White Paper: The Case for IP in Sports Broadcasting

In the digital age, live sports broadcasting’s net is being cast ever wider, with both new and established players battling it out to find inventive and different ways to tap into this lucrative market. Although the pinnacle has traditionally been the major live sports programs that command massive global audiences and advertising deals, some broadcasters have entered the relatively untapped world of smaller, niche sports.

Inge Hillestad

Inge Hillestad

The modern technological solution for broadcasters looking to enter this arena lies in deploying IP network technology. The aim is to bring greater flexibility, scalability, and cost-effectiveness to operations and effectively “do more with less.” A clear economic model has arisen, and the use of IP in specific areas, such as remote production, will enable broadcasters to cover more events, including those lower-profile sports, with far fewer resources in terms of people, equipment, and, ultimately, costs.

From the FIFA World Cup to the Super Bowl, live high-end sports coverage inevitably attracts record numbers of worldwide viewers. However, the rights are hugely expensive and out of reach for all but a few of the biggest broadcasting giants. In addition, production costs are substantial, and, to justify the expenditure, audience figures and advertising revenues have to guarantee a positive and sizable return on investment.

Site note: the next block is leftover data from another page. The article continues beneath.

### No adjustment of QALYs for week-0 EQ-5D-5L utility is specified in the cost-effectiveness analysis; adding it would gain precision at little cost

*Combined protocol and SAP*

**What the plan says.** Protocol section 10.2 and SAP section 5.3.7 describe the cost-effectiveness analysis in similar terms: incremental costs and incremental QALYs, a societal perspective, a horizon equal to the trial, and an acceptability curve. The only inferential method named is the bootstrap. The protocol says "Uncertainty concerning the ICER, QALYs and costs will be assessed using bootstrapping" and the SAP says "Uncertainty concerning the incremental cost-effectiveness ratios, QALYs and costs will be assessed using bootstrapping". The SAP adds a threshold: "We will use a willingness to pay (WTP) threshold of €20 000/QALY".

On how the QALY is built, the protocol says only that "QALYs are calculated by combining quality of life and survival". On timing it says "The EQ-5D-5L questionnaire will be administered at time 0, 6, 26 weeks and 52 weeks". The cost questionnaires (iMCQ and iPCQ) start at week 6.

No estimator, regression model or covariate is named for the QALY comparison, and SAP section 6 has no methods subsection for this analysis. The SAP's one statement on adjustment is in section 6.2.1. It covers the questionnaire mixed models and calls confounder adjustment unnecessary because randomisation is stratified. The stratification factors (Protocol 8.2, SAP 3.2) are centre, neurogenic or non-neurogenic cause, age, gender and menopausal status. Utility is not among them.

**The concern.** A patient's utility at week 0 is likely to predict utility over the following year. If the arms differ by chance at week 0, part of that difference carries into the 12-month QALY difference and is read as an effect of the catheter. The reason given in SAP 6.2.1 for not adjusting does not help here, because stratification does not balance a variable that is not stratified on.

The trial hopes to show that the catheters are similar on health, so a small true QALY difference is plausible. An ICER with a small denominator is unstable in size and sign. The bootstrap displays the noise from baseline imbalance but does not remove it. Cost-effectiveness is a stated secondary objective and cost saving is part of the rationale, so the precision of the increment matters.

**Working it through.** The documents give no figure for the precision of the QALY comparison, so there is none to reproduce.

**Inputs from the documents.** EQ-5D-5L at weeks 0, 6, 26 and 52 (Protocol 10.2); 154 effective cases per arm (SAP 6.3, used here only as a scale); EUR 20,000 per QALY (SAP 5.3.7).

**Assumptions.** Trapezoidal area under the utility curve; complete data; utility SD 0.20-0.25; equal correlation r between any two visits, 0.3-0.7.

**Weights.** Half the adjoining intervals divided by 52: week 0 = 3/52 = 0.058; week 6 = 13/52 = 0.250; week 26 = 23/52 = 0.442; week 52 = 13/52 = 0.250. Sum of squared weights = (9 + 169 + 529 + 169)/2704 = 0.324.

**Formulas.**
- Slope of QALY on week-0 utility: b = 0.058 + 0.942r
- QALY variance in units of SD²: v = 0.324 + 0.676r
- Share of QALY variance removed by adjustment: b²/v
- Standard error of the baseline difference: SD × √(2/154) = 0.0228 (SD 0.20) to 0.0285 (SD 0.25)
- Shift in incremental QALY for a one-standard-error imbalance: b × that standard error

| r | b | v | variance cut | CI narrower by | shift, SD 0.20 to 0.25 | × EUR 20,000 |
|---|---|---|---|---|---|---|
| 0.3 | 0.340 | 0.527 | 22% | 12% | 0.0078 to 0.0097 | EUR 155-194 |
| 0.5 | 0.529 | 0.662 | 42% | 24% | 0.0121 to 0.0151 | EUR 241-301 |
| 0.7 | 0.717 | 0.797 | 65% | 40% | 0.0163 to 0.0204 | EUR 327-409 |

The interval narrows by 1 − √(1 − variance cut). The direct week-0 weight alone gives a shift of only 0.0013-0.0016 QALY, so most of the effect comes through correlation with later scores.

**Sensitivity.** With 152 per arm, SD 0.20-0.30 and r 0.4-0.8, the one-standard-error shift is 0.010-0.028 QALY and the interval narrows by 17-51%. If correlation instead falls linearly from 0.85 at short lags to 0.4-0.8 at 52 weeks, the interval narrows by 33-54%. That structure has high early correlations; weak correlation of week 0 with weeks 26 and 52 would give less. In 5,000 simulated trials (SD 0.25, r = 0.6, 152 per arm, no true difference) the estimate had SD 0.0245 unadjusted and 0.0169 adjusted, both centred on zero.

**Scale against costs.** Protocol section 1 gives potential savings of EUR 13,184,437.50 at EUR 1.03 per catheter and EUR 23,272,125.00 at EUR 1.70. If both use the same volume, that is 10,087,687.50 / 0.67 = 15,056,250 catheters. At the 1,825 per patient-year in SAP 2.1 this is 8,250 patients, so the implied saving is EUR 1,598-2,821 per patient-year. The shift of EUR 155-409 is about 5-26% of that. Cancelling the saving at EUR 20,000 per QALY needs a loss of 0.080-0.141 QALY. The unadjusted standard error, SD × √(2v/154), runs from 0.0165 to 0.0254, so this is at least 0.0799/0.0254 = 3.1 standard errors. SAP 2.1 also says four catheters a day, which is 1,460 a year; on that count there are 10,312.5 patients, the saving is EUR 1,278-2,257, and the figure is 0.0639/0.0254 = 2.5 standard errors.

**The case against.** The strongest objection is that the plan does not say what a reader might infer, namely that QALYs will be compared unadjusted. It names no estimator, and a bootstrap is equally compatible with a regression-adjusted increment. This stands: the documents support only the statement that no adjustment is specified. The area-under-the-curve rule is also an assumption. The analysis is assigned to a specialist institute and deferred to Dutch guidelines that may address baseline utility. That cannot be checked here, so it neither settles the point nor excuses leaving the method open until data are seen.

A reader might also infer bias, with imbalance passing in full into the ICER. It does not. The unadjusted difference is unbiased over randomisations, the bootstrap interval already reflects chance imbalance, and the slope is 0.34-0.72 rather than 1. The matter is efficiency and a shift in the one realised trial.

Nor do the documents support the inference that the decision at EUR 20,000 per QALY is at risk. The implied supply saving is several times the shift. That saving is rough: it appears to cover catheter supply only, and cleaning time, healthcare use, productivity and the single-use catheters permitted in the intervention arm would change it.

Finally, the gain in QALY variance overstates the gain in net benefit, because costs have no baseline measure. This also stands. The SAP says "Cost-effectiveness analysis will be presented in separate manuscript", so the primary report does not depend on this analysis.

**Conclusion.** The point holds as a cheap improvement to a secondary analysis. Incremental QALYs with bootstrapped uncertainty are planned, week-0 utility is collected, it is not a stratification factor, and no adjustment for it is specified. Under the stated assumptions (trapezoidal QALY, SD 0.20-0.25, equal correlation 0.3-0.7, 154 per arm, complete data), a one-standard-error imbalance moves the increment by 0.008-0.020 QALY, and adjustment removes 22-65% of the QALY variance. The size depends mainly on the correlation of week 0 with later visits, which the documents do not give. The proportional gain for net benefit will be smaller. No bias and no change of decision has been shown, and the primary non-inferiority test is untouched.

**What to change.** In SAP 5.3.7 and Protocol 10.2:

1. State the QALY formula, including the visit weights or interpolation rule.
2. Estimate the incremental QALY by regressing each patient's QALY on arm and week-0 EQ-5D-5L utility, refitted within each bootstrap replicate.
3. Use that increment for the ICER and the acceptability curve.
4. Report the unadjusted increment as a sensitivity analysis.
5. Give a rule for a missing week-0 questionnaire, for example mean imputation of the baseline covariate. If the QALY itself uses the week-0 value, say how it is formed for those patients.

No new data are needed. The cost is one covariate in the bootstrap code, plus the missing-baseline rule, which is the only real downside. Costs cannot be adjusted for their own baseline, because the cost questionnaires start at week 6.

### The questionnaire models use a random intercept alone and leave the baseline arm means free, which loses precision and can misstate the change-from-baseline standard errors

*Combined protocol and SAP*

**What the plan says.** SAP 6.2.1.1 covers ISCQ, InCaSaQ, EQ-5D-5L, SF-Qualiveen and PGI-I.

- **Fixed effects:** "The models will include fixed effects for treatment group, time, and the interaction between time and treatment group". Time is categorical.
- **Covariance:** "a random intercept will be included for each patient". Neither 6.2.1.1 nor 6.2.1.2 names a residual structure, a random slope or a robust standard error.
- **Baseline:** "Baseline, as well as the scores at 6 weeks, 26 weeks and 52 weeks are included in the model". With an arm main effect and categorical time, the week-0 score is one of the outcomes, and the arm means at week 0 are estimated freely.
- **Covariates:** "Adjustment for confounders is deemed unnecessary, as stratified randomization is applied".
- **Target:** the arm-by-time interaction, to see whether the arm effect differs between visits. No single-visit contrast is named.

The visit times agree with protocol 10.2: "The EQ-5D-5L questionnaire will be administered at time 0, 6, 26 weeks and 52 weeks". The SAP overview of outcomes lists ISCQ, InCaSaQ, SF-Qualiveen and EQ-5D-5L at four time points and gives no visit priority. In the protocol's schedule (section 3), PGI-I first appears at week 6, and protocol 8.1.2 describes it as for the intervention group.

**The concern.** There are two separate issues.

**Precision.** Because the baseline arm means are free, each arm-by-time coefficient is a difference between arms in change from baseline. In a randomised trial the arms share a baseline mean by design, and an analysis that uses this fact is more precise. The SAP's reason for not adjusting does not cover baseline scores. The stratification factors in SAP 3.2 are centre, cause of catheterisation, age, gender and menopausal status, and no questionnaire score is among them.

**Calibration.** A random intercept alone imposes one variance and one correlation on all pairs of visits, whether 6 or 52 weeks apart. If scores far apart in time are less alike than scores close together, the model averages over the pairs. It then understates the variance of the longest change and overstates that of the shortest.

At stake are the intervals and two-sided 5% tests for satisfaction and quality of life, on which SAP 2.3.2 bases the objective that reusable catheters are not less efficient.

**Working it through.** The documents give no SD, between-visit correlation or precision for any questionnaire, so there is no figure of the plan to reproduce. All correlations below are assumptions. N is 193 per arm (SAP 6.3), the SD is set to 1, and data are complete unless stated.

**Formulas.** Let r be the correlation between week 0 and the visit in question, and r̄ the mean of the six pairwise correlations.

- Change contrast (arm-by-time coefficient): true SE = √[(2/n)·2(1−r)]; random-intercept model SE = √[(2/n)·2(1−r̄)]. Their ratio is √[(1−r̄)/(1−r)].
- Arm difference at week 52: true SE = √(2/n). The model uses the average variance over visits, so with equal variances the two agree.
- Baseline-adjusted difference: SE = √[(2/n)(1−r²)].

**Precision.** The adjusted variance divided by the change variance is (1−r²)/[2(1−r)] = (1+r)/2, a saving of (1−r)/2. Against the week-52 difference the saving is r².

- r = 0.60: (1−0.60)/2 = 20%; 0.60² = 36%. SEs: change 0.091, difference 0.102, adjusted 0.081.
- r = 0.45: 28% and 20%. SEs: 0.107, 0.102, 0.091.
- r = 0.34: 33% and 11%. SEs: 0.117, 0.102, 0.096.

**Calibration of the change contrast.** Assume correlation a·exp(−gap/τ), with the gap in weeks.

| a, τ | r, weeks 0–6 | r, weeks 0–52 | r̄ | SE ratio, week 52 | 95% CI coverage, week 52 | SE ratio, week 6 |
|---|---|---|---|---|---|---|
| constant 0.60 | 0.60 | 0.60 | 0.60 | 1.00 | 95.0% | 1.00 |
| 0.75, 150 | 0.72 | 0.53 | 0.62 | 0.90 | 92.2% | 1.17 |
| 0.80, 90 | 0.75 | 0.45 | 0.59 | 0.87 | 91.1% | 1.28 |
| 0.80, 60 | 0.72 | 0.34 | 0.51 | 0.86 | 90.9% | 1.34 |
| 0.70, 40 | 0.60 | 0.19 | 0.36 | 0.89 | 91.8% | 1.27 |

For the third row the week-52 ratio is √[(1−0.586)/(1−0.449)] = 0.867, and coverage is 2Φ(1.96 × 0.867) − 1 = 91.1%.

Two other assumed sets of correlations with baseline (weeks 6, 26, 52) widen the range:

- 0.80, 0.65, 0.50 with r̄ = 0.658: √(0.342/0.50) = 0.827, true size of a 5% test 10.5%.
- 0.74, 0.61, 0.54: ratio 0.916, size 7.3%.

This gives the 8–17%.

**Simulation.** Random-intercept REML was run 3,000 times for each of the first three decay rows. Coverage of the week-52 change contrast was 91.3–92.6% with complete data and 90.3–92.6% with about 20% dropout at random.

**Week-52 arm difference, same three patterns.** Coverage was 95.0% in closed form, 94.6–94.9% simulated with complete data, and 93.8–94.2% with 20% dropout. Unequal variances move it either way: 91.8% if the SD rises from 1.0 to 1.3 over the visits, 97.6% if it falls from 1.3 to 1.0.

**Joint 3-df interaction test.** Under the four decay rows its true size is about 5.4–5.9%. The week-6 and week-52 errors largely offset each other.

At the other end of the spectrum, niche broadcasting has been taken to a new level. In pursuit of new compelling content, broadcasters have been investigating less–high-profile sports events. Even with smaller audiences, every sport has a dedicated fan base, and, in terms of advertising, coverage can be more personalized and geared to the specific sport. In the past, the biggest challenge was how to make it profitable, aligning costs of production with potential revenues.

Business Drivers: The Remote-Production Revolution
Traditionally, in producing live coverage of events, broadcasters send a full outside-broadcast (OB) unit to the site, an inherently expensive business. The truck is a big investment, with a lot of financial downtime while relocating from site to site, in addition to the costs and logistics of being on location. IP remote production allows the director and most of the production staff to perform their roles at base, saving travel time and costs and enabling production staff to cover more events over a weekend.